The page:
(Editors note: If you missed any of the previous parts of Tim Leeming’s Magic Window series they can be found Here; NASCAR Guest Articles Archives – Pure Thunder Racing )
Every morning when Tim would be washing his breakfast dishes, he was looking out the kitchen window directly at the front doors to the garage his team had built. Framed by Marty, whose Dad was a carpenter and whose truck we had used to tow the race car, the garage was sturdy, though not exactly a paragon of beauty. The entire garage was clad in tin, from the roof to the dirt floor. Marty had built a wooden floor in the front where the team could keep things somewhat clean.
Tommy and Eddie, who had been the mainstays of the team and were both good mechanics, had joined the Air Force on the “buddy plan” and both would be leaving the Monday after Thanksgiving for basic training. Just another part of the puzzle needing to be solved before the team could race again. It was a sad day for Tim when Eddie and Tommy left for Air Force training, but plans were already under wraps that the Air Force would train them and teach them more about engines, never mind those engines weren’t Mopar slant six engines.
It was November, quickly approaching Thanksgiving, but there were no funds to work on the car. The old engine, with the gaping hole in the block, had been removed and sat behind the garage. The white Plymouth gathered dust while it sat idle as the team anticipated some miracle to get it on the race track for the 1970 season. Sometimes, miracles come in speeding 1957 Chevrolets with the entire City of Columbia Police Racing Team in pursuit.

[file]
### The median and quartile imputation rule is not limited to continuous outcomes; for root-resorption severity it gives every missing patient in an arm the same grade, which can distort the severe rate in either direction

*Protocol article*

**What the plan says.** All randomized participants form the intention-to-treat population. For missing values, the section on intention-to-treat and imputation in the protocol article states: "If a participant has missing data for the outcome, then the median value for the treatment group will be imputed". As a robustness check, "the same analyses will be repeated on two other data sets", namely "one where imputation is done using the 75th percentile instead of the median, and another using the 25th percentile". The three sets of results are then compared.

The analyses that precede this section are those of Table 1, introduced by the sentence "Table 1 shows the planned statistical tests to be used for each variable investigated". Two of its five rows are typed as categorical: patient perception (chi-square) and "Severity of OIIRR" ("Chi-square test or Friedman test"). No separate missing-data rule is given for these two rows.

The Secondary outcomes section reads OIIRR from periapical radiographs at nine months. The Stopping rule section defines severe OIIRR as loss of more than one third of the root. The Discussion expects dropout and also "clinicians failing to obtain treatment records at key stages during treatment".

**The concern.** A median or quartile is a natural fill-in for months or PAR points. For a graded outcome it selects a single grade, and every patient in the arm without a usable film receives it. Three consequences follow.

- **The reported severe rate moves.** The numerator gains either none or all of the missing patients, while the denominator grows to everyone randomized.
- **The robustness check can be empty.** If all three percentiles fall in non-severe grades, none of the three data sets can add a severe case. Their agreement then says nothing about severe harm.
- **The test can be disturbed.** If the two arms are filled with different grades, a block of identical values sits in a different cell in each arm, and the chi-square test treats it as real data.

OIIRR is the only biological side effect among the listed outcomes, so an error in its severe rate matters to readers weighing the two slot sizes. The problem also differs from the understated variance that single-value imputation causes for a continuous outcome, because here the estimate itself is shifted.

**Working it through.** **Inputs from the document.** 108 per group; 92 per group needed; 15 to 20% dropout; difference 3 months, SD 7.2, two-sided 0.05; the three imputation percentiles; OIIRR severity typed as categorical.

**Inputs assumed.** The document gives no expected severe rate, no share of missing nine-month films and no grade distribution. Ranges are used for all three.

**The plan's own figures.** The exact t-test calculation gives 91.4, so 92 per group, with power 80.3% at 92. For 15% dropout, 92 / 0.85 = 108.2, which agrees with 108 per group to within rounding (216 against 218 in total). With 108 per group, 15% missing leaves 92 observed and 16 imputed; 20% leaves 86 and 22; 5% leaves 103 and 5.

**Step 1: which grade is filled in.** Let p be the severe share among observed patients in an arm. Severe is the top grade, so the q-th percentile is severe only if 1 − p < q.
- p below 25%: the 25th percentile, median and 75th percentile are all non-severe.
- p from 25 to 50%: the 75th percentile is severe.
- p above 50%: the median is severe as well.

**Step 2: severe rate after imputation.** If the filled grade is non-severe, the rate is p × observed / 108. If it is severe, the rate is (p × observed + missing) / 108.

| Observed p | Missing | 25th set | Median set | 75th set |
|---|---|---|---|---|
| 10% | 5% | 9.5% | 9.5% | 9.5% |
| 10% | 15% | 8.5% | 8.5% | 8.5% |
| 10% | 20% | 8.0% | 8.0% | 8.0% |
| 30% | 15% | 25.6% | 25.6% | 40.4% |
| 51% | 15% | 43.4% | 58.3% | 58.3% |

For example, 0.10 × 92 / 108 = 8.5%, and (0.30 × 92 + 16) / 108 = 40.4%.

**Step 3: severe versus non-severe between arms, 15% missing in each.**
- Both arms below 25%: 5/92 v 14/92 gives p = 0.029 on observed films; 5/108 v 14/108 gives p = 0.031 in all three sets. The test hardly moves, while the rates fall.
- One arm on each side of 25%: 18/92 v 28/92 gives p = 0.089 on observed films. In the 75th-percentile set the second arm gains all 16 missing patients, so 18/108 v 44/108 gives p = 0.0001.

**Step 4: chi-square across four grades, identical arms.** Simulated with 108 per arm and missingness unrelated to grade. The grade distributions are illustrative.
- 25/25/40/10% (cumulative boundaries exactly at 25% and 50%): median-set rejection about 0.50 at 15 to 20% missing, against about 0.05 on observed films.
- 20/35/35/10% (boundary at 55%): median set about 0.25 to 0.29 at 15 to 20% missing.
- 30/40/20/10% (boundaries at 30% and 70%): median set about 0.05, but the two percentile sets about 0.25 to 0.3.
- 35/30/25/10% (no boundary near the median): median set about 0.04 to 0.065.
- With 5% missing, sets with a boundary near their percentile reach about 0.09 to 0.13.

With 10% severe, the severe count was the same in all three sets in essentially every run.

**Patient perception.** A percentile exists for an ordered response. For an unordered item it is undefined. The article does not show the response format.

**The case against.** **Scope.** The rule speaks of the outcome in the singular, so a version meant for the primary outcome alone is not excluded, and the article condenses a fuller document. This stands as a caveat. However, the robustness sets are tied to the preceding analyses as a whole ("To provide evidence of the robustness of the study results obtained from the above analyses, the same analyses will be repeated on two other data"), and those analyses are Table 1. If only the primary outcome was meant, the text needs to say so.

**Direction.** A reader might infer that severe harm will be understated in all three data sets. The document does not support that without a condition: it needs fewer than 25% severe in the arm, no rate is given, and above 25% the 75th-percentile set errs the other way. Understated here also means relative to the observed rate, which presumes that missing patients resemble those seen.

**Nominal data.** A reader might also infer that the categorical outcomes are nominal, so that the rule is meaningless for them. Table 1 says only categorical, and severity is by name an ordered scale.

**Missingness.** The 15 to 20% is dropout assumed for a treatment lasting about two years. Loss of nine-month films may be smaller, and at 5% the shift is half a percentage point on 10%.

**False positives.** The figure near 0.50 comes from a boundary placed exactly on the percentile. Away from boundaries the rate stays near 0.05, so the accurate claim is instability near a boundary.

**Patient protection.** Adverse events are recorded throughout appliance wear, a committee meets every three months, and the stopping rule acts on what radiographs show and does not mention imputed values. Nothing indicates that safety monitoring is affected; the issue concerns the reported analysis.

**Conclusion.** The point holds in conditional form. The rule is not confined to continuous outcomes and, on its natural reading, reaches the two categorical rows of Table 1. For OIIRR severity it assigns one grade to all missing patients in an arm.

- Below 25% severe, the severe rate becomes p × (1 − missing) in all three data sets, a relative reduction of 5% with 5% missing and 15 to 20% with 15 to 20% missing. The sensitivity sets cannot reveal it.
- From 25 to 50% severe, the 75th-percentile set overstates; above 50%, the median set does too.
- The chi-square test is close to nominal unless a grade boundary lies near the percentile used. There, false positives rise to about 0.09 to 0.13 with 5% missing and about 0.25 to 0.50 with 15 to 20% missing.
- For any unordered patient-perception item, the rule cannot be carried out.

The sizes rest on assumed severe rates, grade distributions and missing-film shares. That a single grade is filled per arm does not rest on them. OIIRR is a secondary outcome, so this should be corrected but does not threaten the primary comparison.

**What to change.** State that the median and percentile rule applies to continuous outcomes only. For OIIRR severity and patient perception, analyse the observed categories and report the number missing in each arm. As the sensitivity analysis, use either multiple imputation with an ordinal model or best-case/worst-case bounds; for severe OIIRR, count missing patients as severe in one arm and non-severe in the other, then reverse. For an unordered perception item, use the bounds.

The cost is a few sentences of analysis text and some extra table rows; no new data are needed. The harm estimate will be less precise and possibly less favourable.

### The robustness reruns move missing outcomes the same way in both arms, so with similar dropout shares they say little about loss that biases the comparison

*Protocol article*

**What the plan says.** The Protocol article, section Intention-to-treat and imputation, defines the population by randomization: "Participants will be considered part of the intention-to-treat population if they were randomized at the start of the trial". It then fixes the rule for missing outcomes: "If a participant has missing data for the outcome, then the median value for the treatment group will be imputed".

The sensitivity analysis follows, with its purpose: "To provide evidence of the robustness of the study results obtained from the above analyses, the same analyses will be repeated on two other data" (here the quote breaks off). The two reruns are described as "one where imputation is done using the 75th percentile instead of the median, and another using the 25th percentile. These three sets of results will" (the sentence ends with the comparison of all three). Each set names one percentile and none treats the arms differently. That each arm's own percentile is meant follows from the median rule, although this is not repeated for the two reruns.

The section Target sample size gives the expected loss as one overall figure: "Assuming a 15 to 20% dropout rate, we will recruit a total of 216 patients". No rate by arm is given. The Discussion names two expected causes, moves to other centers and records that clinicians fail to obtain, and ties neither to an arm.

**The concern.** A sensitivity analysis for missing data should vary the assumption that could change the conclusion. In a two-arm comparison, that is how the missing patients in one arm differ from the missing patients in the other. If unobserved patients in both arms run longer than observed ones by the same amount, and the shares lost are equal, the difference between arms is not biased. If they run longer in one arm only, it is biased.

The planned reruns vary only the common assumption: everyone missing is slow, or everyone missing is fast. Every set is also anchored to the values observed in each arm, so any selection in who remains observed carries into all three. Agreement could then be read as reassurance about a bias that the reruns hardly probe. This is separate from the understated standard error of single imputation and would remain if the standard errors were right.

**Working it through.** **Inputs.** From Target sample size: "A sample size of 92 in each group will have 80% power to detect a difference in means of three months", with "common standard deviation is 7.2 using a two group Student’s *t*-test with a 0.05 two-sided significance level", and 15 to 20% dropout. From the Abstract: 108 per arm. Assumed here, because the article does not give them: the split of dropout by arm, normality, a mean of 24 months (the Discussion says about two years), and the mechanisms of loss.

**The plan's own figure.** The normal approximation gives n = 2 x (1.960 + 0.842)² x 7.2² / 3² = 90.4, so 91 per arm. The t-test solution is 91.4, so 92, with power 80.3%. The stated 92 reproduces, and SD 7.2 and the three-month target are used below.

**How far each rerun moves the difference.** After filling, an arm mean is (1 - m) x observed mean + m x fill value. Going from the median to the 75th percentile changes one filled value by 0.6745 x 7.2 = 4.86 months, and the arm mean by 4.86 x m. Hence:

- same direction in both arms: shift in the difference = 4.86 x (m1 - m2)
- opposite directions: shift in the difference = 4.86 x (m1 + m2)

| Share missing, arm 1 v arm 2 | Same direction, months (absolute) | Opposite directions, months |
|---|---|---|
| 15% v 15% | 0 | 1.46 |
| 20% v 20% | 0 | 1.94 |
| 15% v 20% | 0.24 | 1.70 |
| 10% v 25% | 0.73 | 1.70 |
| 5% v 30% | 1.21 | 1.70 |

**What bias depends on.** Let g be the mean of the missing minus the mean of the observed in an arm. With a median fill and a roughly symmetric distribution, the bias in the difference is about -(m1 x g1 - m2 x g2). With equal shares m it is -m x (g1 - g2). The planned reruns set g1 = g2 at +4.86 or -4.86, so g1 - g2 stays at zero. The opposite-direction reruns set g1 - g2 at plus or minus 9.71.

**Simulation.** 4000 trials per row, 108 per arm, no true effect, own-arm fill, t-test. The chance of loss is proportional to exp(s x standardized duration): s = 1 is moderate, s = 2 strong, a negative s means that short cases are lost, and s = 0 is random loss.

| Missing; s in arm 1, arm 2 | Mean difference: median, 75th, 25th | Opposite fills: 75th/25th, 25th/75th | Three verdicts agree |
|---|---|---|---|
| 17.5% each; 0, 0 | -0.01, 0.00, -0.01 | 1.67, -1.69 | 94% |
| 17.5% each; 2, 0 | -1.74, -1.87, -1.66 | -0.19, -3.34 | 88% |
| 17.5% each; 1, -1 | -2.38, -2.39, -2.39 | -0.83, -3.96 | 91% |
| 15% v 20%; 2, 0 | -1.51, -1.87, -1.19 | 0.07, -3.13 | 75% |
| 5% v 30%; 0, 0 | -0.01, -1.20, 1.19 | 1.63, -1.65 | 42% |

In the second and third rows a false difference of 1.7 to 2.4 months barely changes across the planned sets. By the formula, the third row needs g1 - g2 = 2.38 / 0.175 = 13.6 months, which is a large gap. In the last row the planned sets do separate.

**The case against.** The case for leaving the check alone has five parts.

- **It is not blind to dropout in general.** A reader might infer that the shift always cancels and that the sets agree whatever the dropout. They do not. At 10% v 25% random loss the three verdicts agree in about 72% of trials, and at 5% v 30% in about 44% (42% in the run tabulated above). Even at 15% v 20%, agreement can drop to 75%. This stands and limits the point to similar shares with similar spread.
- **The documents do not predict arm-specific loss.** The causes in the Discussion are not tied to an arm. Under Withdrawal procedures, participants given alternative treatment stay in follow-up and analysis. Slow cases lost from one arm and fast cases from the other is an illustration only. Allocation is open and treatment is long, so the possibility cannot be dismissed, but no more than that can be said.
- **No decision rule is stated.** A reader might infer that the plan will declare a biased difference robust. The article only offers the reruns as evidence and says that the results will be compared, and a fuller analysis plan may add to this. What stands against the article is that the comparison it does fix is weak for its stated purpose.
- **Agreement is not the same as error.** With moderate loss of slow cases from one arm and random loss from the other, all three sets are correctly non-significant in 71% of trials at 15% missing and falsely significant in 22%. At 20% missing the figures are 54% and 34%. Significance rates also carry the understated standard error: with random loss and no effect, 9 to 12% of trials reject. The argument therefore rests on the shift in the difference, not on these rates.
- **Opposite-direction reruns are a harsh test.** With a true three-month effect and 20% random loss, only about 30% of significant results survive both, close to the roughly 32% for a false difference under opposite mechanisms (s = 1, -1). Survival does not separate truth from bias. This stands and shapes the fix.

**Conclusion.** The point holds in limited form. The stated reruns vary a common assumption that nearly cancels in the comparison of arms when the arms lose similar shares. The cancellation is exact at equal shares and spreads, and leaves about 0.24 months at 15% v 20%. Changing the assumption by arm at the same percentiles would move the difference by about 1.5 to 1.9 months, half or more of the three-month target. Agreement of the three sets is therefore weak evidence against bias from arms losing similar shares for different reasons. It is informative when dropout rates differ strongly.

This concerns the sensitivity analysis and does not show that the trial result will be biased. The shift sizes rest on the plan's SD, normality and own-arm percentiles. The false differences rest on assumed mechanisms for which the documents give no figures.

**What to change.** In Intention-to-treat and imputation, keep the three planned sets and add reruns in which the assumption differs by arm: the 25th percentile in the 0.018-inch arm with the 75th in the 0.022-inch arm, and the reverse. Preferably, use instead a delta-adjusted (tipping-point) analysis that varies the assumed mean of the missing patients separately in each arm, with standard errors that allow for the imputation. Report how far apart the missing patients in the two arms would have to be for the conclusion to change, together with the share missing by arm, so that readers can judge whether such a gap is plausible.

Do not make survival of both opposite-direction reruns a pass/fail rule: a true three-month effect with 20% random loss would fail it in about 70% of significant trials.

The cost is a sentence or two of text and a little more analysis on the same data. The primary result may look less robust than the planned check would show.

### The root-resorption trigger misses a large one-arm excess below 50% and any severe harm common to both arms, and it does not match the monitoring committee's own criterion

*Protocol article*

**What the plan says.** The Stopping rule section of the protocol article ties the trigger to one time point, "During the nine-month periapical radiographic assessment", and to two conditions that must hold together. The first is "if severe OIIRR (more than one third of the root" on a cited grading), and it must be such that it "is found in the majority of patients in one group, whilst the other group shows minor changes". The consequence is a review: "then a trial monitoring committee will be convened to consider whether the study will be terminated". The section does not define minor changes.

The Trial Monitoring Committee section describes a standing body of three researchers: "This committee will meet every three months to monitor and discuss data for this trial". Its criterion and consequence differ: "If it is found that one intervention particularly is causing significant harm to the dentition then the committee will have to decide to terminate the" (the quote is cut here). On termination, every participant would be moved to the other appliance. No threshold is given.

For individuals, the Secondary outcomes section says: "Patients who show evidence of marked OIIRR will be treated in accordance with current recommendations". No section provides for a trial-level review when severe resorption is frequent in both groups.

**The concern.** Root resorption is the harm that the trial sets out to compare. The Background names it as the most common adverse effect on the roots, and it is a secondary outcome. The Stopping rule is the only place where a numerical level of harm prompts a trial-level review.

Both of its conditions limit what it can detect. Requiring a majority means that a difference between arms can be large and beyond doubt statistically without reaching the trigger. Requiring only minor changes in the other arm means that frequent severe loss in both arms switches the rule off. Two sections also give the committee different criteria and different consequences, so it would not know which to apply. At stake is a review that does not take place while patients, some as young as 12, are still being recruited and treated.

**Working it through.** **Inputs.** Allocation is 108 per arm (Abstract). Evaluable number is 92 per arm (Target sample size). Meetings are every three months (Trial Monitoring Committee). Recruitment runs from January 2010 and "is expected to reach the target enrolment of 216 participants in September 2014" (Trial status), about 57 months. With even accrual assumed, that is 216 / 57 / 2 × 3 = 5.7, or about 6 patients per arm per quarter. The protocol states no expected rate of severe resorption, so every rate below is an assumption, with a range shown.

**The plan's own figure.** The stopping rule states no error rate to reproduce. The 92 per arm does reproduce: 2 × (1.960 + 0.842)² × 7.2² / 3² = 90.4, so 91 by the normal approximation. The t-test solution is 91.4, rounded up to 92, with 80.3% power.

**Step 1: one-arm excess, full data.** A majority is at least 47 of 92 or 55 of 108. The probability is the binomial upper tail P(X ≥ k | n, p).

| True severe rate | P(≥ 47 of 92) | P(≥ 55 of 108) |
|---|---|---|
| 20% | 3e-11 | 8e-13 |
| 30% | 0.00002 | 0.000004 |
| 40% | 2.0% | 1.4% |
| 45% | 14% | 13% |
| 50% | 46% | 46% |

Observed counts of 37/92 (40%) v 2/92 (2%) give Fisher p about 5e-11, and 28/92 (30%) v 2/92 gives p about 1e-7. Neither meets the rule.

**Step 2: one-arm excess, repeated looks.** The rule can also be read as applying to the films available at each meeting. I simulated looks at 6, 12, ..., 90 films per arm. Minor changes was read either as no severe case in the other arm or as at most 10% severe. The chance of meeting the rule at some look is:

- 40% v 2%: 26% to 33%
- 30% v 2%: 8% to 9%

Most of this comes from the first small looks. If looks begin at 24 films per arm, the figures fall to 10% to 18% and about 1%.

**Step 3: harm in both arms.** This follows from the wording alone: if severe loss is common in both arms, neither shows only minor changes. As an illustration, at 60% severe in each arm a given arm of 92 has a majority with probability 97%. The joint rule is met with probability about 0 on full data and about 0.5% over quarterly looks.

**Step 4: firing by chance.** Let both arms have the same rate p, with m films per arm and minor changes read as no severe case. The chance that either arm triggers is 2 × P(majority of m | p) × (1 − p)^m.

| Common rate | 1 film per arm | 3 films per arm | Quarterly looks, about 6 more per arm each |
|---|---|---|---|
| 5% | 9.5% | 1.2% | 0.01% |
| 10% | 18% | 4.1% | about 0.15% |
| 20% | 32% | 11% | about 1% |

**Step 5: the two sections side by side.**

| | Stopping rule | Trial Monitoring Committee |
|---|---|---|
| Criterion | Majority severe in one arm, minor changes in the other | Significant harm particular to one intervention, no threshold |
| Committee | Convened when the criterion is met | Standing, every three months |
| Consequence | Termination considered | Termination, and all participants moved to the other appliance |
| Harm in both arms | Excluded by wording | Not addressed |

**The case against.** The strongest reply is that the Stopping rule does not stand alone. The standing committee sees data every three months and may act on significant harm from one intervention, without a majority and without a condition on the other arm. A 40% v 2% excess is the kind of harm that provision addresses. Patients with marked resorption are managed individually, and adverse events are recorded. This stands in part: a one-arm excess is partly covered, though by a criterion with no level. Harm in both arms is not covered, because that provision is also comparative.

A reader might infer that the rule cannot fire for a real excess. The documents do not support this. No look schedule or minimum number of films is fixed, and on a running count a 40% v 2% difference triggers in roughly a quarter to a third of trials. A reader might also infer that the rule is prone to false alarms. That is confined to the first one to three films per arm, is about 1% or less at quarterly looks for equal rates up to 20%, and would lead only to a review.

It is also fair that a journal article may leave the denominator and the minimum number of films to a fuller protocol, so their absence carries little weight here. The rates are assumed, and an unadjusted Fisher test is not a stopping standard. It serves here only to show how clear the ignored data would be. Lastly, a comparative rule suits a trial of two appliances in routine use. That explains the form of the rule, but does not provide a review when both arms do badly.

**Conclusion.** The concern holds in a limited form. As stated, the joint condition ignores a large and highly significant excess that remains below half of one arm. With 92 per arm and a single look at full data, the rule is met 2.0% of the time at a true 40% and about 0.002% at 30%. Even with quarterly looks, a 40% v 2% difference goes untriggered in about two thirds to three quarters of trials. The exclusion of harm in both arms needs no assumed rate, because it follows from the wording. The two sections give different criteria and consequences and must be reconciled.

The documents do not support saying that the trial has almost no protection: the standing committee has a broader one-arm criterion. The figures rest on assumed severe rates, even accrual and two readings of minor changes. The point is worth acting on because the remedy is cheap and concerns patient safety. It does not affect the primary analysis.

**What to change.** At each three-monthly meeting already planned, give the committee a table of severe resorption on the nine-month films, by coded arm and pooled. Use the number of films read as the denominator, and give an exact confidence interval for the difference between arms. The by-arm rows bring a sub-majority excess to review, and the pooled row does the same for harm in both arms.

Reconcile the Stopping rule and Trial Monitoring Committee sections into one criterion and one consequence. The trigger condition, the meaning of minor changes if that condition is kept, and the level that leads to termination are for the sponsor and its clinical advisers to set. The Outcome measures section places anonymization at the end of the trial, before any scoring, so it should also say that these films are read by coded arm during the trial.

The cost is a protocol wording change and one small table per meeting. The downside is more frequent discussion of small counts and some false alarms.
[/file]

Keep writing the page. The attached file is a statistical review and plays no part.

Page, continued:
The office where Tim worked was on the main road to the local high school, the school from which Tim had graduated in fact. Part of the school’s curriculum was Auto Mechanics held in a Tech Center across town. Students were allowed to work on their own cars and could drive them between the auto shop and the high school. One cold and blustery November afternoon, Tim heard the sound of what could have been a race car from Columbia Speedway as he went to his car for lunch. Added to the roar of that engine was the sound of sirens by the dozens. As Tim watched, a blue 1957 Chevy roared by with at least 5 police cars in hot pursuit. Being the guy he was, Tim turned his ignition key and off he went, in pursuit of the action.
When Tim reached the school, less than a mile away, the Chevy was surrounded by the best Columbia Police had to offer. When they opened the door to the Chevy, this kid, weighing every bit of maybe 100 pounds got out. Although the police were angry, assuming because they could not catch that kid until he stopped at school, no handcuffs were in evidence. Tim listening intently as the kid, Willie, explained the situation to the cops… that he had worked on his engine and wanted to try it out. The police did not arrest Willie, but they did run three ball point pens out of ink writing tickets.
When the cops had retreated to wherever it is they retreat to, Tim approached Willie and they struck up a conversation about fast cars. Seems the 17 year old Willie had been working on cars since he was big enough to hold a wrench and he had built the engine in that Chevy by himself. Tim talked to Willie about coming by his shop to look at the Plymouth and talk about racing. Willie kept his word and was there a couple days later.